‘Roadrunner’ Still Rounding Bases After 25 Years
It was the spring of 1981 when Oliver Morse finally succumbed to the desperate pleadings of his Facilities Division colleague Steve Blair, who worked in the cubicle next to his in Building 90.
“Every day, I could hear this guy on phone, begging people to join his Lab softball team,” says Morse, an electrical engineer who retired in 1995. “I couldn’t take it anymore, so one day I leaned over the partition and told him I would play.”
That was nearly 25 years ago, and Morse is still hitting, throwing, and running for Blair’s team, Sudz, at the age of 72. Sudz is one of six teams in the Lab’s softball league, which competes every year during the summer months.
Now retired, Oliver Morse is still hitting, throwing, and running for the Sudz at the age of 72.
“Our team name back then was the B90 Bombers, after our building number,” Morse says. “But the title was a little too apt. We lost every game. When we changed our name to Sudz the next year, things started turning around.” (Morse’s favorite team name, he recalls, was Infrared Sox, an opponent that has since disbanded.)
It’s only natural that Morse would join the softball league, since he’s played nearly all his life. He participated in sandlot baseball as a kid, and in intramural leagues as an undergraduate at Yale and doctoral student at UC Berkeley. In between, he served in the Army, and later, while working for the National Bureau of Standards, was sent to Antarctica to run their Ionosphere program.
Morse started in the Plant Engineering Division (now called Facilities) in 1977, and later moved to the Energy and Environment Division (now Environmental Energy Technologies).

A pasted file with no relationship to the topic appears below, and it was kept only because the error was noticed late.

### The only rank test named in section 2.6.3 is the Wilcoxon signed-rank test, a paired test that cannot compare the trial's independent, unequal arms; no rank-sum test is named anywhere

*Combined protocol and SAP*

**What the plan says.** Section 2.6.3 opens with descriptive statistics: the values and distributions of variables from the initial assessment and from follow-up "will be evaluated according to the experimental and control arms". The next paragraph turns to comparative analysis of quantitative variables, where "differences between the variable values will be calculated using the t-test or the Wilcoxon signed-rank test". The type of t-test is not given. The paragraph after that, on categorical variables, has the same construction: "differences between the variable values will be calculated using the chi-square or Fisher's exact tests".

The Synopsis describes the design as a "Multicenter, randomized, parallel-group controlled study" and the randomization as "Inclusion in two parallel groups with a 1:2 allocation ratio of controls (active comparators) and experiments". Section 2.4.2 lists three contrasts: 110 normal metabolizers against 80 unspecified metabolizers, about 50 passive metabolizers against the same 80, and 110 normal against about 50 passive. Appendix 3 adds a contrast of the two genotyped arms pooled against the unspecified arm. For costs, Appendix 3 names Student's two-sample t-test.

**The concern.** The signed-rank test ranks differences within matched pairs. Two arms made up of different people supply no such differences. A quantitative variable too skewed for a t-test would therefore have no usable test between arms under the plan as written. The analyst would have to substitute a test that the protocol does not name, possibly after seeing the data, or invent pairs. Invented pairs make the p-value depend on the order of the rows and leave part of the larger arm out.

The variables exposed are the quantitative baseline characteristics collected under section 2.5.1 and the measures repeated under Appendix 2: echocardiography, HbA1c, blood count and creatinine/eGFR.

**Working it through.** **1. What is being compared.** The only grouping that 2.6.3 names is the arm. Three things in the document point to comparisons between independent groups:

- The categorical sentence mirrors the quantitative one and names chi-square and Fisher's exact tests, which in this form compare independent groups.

The camaraderie between Sudz team members as well as their laid-back philosophy has kept Morse — nicknamed Roadrunner for his speedy base-running capabilities — coming back year after year, even after retirement.
“We don’t get yelled at for messing up. We try to have as much fun as possible,” he says. “One of our top priorities is to put a major dent in the beer and pizza supplies of La Vals, where we go for post-game celebrations.”
Much further down the list, says Morse, who specializes in right and center field and is a back-up pitcher, is the business of playing softball. This attitude suits him just fine.
“If I drop dead of a heart attack during a game, I want to be dragged off the field, then have players continue. No need to stop just because I expired,” he says with a grin. “Then there should be a big party afterwards.”
Large NCI Grant Goes to Lab, UCB Researchers
How does a living cell’s DNA become polluted with genetic errors that can lead to the development and spread of cancer? A key factor is the transcription process, whereby the coded information contained in a cell’s genome is translated into the production of proteins. To shed more light on the biological mechanisms underlying this process, the National Cancer Institute (NCI) has awarded a five-year, $8.5 million grant to a team of Berkeley Lab and UC Berkeley researchers.
“We will launch a coordinated and interdisciplinary effort to determine the three-dimensional structures of key transcription complexes and unravel the mechanisms that regulate gene transcription in human and animal cells,” said molecular biologist Robert Tjian, who holds joint appointments with Berkeley Lab’s Physical Biosciences Division and is also a professor at UC Berkeley and an investigator with the Howard Hughes Medical Institute (HHMI).
Tjian is one of three principal investigators leading the projects covered under this grant. The others are Eva Nogales, a biophysicist who also holds joint appointments with Berkeley Lab, UC Berkeley and HHMI, and Berkeley Lab Director Steven Chu. Tjian will oversee a detailed structural and functional analysis of the transcriptional factor (TF) proteins TFIIA and TFIID, which help initiate and regulate the transcription of protein coding genes. Nogales will head an effort to develop new and improved cryo-electron microscopy and single particle image analysis for the study of TFIID and other transcription activator/co-activator protein complexes. And Chu will use the technique known as single molecule fluorescence resonance energy transfer (FRET) to observe transcriptional components as they interact with one another.